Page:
More than 200,000 environmentally-conscious California drivers are ticked off. Many early adopters of low-emission vehicle (LEV) and zero-emission vehicle (ZEV) in California will lose their right to use highway carpool lanes as of January 1, 2019, the L.A.Times reports.
An “Access OK – Clean Air Vehicle” decal that allows solo drivers to travel in less crowded High Occupancy Vehicle (HOW) lanes, which are otherwise restricted to vehicles with multiple passengers, is one of the greatest perks for buying LEVs and ZEVs in California.
The Golden State provides generous financial benefits to clean ride buyers, but faster transport on the state’s infamously traffic-clogged highways has a greater appeal than rebates or credits for many. The LA Times cited a UCLA study that “found the ability to drive alone in a carpool lane or a toll lane is the ‘single biggest incentive’ for Californians to buy a zero-emission vehicle if they live within 10 miles of such a lane.”
The decal program originated in 2012, but now the HOV lanes are too crowded, according to the state. Therefore, the California legislature voted to limit the number of people who can have the clean-air decals.
Here’s what will happen starting in 2019. Car owners who received green or white clean air decals before January 1, 2017 will not get renewal stickers if they keep their current cars, regardless of vehicle age, mileage, or emissions level. Red decals issued under a new program that started in March 2018 will be valid until January 1, 2022.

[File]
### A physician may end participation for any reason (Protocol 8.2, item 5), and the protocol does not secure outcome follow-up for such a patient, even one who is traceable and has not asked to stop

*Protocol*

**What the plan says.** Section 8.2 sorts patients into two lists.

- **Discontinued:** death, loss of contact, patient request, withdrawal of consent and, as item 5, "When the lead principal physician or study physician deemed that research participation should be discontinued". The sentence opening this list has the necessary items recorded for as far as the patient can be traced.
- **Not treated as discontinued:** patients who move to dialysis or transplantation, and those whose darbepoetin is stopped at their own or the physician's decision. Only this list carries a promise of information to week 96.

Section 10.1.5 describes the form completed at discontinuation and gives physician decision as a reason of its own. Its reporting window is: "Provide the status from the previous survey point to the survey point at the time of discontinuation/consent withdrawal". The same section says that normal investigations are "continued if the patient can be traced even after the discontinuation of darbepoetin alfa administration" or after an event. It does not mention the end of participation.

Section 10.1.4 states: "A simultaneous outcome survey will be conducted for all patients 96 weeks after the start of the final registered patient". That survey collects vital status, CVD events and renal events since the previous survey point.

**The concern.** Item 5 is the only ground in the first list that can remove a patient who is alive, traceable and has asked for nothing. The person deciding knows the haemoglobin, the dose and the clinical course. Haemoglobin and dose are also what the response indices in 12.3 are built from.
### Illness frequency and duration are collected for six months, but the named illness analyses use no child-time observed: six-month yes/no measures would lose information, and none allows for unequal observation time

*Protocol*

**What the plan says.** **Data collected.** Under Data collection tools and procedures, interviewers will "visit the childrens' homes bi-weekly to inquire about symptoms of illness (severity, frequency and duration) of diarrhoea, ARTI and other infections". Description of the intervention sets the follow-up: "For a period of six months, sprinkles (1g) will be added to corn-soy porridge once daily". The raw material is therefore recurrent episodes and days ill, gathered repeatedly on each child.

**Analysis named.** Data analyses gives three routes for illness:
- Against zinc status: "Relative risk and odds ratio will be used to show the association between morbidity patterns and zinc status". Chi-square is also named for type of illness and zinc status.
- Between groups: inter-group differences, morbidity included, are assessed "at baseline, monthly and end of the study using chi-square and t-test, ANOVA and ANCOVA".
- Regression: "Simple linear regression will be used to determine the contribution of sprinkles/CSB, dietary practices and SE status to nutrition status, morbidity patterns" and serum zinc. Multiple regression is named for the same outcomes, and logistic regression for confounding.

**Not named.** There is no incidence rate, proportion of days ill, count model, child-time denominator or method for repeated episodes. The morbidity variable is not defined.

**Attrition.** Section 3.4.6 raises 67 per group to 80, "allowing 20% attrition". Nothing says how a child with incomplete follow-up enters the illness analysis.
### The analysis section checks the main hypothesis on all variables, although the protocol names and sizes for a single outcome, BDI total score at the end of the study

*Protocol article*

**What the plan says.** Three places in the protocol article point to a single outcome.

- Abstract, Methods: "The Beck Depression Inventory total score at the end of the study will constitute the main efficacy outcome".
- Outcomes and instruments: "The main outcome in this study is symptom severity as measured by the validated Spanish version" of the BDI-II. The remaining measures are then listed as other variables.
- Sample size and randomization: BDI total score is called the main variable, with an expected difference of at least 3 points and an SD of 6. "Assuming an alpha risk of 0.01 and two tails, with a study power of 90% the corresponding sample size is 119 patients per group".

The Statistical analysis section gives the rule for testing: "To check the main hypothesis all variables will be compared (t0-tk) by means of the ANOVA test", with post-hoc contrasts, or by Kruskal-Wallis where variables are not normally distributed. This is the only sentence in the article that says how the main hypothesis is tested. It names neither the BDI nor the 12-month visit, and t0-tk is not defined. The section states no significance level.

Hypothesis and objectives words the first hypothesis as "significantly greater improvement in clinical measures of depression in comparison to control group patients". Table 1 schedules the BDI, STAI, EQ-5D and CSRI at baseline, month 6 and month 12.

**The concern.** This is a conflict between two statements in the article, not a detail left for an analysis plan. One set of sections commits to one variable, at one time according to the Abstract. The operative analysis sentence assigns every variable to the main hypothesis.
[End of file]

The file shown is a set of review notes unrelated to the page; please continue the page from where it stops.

White and green decal holders can get a new sticker only if they buy a new qualifying car or, and this is a bit tricky, if they buy a used car that never had a decal but would have qualified in 2017 or 2018. So, theoretically, if you own a 2016 Toyota Prius with a decal, you could trade with someone in Nevada for an identical year and model car and then bring the replacement vehicle back to California to get a new decal.
The program has another new twist. People who earn more than $150,000 for single filers, $204,000 for heads of households, and $300,000 for joint filers will have restricted benefits.
Californians who are upset with the new plan argue that gas-guzzler drivers who cheat by driving alone in HOV lanes are to blame for the congestion. Caltrans agrees, saying 1 in 4 cars in commuter lanes shouldn’t be there in some areas. Others point to the inconsistency of a program designed to improve air quality by encouraging cleaner emission vehicles that now punishes the early adopters who helped make the program successful.
“There need to be continued incentives to get people to drive electric,” said Plug in America policy director Katherine Stainken. “And we’re not making it easy for someone to make that choice.”